ISSN 0439-755X
CN 11-1911/B

心理学报 ›› 2024, Vol. 56 ›› Issue (1): 29-43.doi: 10.3724/SP.J.1041.2024.00029

• 研究报告 • 上一篇    下一篇


田杨阳, 李东, 闫向博, 李曌, 崔倩(), 蒋重清()   

  1. 辽宁师范大学心理学院, 大连 116029
  • 收稿日期:2023-05-07 发布日期:2023-11-23 出版日期:2024-01-25
  • 通讯作者: 崔倩,蒋重清;

The representational momentum effect and the reference dependence effect on the evaluation of dynamic happy expressions

TIAN Yangyang, LI Dong, YAN Xiangbo, LI Zhao, CUI Qian(), JIANG Zhongqing()   

  1. College of Psychology, Liaoning Normal University, Dalian 116029, China
  • Received:2023-05-07 Online:2023-11-23 Published:2024-01-25
  • Contact: CUI Qian, JIANG Zhongqing;


已有的表情面孔研究大多使用静态面孔图片材料, 对动态表情研究相对不足。然而, 在生活中人们的表情往往是动态的。为了探究动态表情的情绪加工特点, 本研究通过3个包含了动态和静态高兴表情图片材料的实验, 考察了动态高兴表情的强度变化方向和总体平均表征对情绪三维度评价的影响。结果发现:总体平均表征越高的动态表情面孔会得到更高的唤醒度评分。以与动态表情最后一帧表情强度相同的静态表情为对比条件, 从强到弱变化的动态表情会获得更低的效价评分和更高的优势度评分, 而从弱到强变化的动态表情则获得更高的效价评分, 即出现了表征动量效应。相对于从弱到强, 从强到弱变化的动态表情所产生的知觉表征动量效应更大。此外, 知觉者会基于实验中所见过的表情图片形成内部参照标准, 进而影响当前表情图片的情绪评价, 内部参照标准越低, 目标表情图片所得情绪评分越高, 反之亦然, 表现出参照依赖效应。这些加工特征提示今后研究者采用表情材料进行研究时, 需要注意动静差异以及材料间的影响。

关键词: 动态表情, 情绪三维度, 表征动量, 参照依赖效应


The majority of current research on facial expression perception uses static face images, and there is comparatively little study on dynamic expression. However, facial expressions are highly dynamic phenomena capable of conveying complex psychological states: the motion inherent in dynamic stimuli is crucial for social perception and improves coherence in identifying facial affect. Previous studies have found that perceptual processing of dynamic expressions may involve a variety of mechanisms, and some of these mechanisms have inconsistent effects. Therefore, it is important to study dynamic expressions to understand the nuances of human communication and support the naturalistic assessment of affective disorders.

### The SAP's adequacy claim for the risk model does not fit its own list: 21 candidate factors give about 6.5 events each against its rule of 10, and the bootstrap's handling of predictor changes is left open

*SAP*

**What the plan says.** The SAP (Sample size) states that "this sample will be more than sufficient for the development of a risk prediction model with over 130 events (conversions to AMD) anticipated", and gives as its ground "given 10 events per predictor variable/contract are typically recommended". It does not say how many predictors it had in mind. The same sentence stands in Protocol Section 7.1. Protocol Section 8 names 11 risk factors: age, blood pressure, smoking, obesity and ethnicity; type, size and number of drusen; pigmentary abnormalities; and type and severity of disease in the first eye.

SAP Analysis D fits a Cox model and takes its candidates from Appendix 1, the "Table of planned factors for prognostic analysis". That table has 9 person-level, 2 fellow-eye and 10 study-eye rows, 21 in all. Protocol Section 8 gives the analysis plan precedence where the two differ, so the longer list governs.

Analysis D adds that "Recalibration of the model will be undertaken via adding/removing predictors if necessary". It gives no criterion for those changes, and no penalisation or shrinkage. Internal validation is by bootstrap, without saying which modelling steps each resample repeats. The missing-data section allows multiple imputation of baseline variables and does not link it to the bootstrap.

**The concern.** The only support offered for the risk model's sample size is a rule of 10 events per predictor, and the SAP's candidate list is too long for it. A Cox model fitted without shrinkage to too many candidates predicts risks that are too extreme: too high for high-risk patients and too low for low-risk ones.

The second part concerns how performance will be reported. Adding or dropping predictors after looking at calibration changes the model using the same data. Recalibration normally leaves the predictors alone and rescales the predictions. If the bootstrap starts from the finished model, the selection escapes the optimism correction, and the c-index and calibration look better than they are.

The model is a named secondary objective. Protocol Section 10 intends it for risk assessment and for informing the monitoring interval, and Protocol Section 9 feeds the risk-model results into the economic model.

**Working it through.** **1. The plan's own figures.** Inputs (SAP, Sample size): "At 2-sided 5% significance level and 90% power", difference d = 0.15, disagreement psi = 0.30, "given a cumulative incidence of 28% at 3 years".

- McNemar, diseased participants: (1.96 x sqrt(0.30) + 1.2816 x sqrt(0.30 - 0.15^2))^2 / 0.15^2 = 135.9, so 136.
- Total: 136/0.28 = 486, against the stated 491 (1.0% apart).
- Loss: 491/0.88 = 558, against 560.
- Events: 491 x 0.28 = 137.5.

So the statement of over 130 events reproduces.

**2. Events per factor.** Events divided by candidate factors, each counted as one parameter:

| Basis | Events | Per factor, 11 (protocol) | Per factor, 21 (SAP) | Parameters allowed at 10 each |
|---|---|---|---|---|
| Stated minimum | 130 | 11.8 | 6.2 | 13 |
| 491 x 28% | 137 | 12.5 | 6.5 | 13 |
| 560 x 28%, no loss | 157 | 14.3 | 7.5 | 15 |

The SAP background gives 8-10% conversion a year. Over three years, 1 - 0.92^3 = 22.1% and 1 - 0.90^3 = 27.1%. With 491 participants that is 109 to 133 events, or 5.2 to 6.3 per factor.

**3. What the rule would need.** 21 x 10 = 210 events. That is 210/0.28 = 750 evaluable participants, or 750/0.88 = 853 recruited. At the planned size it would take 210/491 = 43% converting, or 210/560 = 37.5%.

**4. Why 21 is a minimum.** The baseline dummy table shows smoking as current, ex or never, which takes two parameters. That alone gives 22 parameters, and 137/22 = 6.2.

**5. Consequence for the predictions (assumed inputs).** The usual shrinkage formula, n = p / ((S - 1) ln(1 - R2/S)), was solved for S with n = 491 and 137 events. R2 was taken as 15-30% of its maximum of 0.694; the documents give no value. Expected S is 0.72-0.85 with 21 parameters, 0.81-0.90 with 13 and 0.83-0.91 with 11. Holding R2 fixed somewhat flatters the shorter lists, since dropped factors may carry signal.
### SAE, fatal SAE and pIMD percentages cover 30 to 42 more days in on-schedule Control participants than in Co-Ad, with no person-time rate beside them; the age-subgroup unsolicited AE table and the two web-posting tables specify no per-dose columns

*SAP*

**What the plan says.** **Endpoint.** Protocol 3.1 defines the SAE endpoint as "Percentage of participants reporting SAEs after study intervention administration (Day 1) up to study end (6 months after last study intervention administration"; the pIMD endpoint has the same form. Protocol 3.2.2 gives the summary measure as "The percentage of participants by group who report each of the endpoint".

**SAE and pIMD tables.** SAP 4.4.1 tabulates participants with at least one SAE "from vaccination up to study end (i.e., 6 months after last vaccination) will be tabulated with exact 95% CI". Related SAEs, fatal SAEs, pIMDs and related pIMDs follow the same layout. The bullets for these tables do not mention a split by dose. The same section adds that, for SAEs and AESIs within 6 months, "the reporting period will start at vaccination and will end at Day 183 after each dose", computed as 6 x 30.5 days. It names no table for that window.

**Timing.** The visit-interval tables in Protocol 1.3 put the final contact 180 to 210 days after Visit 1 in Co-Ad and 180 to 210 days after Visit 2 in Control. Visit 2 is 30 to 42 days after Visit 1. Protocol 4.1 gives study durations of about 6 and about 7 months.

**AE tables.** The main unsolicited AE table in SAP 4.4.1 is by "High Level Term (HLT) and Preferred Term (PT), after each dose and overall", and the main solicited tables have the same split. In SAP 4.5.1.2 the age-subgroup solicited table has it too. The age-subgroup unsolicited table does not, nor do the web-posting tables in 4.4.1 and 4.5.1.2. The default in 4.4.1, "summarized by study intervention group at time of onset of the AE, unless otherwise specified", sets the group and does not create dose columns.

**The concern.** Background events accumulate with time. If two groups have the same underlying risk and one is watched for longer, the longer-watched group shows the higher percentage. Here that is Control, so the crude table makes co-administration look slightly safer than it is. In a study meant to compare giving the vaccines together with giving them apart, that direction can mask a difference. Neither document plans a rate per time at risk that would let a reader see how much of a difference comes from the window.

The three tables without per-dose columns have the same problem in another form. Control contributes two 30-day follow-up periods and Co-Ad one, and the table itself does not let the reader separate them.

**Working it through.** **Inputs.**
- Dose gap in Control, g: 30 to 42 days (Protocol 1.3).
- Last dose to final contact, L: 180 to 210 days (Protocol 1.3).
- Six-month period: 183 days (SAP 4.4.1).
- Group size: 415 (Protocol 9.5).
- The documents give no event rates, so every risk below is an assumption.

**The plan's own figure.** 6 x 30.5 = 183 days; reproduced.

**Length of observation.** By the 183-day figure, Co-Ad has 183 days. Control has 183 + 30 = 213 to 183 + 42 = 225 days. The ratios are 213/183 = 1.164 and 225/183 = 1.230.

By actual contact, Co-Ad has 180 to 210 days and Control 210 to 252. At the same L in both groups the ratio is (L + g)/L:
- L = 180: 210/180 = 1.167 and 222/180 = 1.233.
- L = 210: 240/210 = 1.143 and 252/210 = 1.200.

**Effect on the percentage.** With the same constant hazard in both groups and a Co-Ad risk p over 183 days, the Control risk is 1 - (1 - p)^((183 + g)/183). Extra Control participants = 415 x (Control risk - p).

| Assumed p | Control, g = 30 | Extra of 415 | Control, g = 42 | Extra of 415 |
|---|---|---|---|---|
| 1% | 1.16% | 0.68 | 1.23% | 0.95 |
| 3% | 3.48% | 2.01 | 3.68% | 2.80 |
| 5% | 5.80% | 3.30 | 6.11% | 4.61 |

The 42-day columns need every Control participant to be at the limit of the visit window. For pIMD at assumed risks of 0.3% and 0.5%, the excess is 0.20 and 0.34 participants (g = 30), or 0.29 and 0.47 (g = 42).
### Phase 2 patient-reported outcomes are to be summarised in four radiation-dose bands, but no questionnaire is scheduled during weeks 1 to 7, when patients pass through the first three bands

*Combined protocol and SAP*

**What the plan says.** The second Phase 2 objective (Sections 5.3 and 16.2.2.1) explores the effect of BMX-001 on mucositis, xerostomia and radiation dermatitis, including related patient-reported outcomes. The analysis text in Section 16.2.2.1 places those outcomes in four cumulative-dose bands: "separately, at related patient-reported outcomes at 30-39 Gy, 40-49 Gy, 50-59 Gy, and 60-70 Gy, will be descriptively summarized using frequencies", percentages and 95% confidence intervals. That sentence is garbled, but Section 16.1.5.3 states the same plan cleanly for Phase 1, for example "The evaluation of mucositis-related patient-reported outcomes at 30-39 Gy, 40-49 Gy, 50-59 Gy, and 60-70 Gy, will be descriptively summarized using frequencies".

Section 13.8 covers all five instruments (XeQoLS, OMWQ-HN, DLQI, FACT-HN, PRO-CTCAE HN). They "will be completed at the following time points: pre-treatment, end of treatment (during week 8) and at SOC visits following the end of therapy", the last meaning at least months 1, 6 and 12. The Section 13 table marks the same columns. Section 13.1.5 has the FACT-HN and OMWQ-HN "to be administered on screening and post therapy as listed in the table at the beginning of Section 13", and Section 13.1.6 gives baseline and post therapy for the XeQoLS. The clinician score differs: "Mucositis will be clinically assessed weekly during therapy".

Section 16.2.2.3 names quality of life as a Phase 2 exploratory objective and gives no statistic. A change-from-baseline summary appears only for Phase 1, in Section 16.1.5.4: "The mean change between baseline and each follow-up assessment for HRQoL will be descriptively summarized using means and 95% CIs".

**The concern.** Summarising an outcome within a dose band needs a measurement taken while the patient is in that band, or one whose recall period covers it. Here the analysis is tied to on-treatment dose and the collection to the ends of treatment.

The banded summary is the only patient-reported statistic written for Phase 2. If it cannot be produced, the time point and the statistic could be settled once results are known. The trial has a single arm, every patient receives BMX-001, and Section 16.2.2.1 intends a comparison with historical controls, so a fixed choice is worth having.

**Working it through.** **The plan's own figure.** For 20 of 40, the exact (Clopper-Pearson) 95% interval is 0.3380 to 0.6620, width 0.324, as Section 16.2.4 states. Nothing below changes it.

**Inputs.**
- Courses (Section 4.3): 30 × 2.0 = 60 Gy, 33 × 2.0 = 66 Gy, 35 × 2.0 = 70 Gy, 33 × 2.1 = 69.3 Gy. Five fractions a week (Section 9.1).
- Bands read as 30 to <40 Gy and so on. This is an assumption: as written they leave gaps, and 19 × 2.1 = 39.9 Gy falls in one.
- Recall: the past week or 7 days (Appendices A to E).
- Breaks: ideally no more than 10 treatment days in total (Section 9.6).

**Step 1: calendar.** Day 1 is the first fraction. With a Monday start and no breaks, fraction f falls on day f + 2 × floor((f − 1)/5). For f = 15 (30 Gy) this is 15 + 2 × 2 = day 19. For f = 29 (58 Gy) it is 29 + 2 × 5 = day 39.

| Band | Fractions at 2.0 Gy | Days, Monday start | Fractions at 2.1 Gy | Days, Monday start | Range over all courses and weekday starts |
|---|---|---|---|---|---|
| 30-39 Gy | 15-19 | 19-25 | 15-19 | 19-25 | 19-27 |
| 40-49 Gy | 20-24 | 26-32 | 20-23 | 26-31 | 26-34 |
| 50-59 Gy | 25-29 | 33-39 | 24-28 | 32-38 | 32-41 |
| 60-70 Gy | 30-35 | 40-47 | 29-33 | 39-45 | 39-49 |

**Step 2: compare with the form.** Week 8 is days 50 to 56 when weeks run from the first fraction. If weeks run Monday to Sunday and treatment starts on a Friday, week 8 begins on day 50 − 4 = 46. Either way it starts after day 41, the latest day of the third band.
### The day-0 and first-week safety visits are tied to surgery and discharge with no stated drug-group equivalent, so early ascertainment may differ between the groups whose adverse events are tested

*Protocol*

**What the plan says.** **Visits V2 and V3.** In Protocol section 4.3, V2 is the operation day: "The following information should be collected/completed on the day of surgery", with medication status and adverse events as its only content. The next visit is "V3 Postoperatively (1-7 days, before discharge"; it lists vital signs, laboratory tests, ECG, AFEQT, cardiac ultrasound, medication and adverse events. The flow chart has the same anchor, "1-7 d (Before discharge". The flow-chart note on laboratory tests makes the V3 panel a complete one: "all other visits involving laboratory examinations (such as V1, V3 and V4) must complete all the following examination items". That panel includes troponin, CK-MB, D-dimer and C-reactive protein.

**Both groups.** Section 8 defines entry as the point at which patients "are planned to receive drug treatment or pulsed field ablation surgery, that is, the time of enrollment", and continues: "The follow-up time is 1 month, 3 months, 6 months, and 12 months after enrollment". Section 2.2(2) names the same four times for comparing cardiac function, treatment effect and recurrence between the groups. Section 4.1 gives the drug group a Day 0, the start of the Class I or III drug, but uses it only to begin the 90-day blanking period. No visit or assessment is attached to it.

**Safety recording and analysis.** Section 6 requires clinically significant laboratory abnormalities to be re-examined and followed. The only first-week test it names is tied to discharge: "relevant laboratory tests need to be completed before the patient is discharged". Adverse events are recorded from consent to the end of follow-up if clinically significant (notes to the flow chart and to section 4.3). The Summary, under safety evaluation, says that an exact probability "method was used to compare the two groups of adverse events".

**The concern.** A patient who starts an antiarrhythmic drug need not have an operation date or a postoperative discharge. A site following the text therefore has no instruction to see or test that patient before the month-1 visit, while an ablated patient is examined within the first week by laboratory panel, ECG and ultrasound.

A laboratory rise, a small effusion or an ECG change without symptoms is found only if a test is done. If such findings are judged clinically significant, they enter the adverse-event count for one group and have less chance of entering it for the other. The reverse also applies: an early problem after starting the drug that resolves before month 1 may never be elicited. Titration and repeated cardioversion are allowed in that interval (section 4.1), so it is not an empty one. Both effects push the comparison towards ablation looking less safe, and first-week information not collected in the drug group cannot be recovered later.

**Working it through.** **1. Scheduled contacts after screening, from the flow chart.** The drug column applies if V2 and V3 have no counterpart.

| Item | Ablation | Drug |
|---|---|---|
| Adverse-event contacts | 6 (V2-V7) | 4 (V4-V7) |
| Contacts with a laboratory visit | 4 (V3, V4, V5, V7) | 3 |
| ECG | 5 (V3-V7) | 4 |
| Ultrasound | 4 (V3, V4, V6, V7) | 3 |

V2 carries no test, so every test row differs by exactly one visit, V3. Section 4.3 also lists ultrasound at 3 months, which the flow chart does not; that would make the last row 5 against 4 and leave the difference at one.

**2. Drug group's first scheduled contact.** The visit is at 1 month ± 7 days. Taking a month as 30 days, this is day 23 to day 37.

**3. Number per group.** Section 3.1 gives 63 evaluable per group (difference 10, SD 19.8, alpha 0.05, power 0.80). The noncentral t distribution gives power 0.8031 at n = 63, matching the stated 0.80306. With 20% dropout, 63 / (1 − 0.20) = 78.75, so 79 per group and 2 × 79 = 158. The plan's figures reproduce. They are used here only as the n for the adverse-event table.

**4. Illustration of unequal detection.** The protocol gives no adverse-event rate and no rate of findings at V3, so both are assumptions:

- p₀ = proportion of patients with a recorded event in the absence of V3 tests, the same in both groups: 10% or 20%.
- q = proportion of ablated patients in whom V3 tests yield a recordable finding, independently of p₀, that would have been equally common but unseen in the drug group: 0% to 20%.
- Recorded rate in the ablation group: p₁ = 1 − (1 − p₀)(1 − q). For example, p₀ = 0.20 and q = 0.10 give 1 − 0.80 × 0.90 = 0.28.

Three experiments involved 96 participants, which provided 94 valid samples. The experimental material came from the Chinese Affective Picture System (CASP). Dynamic expression sequences were created from the happy and neutral expressions of the same individual. In Experiment 1, the impact of direction change and the average summary representation were examined. Experiments 2a and 2b combined static expressions to systematically explored the representational momentum effect of dynamic happy expressions. As such, the average summary representation of dynamic expressions differed across the two experiments. Participants were asked to evaluate the valence, arousal, and dominance of the final emotion of dynamic expressions or static expressions on a seven-point scale. ANOVA, independent sample t-test, and one sample t-test were used to analyze the results.

In this study, it was found that when the faces changed from strong to weak (versus weak to strong), they were rated with lower valence scores and higher dominance scores. In addition, faces that went from strong to weak had lower valence scores and higher dominance scores than static faces with the same intensity of expression in the previous frame. Indicative of the the representational momentum effect, faces that went from weak to strong had higher valence scores. Furthermore, the dynamic happy expressions that moved from strong to weak had a larger impact on perceived representational momentum than the dynamic happy expressions that moved from weak to strong. The arousal ratings were higher for the dynamic happy expression with a higher average summary representation. Valence, arousal, and dominance scores for the same expression image differed across experimental designs and material groups, according to this study's thorough analysis of repeated stimulus conditions (such as static 50% smiling).

According to the results, representation momentum impact extends to the assessment of dynamic happy expression on valence and dominance dimensions. Additionally, when assessing a facial expression, the perceiver will make a relative assessment based on the internal reference standard: a lower the standard is associated with a higher the score, and vice versa. This finding is consistent with reference dependence effect on expression perception. These processing characteristics are used as a reminder to academics to consider the difference between dynamic and static expressions and to think about the impact of various materials when using facial expression data in the future.

Key words: dynamic expressions, three dimensions of emotions, the representational momentum effect, the reference dependence effect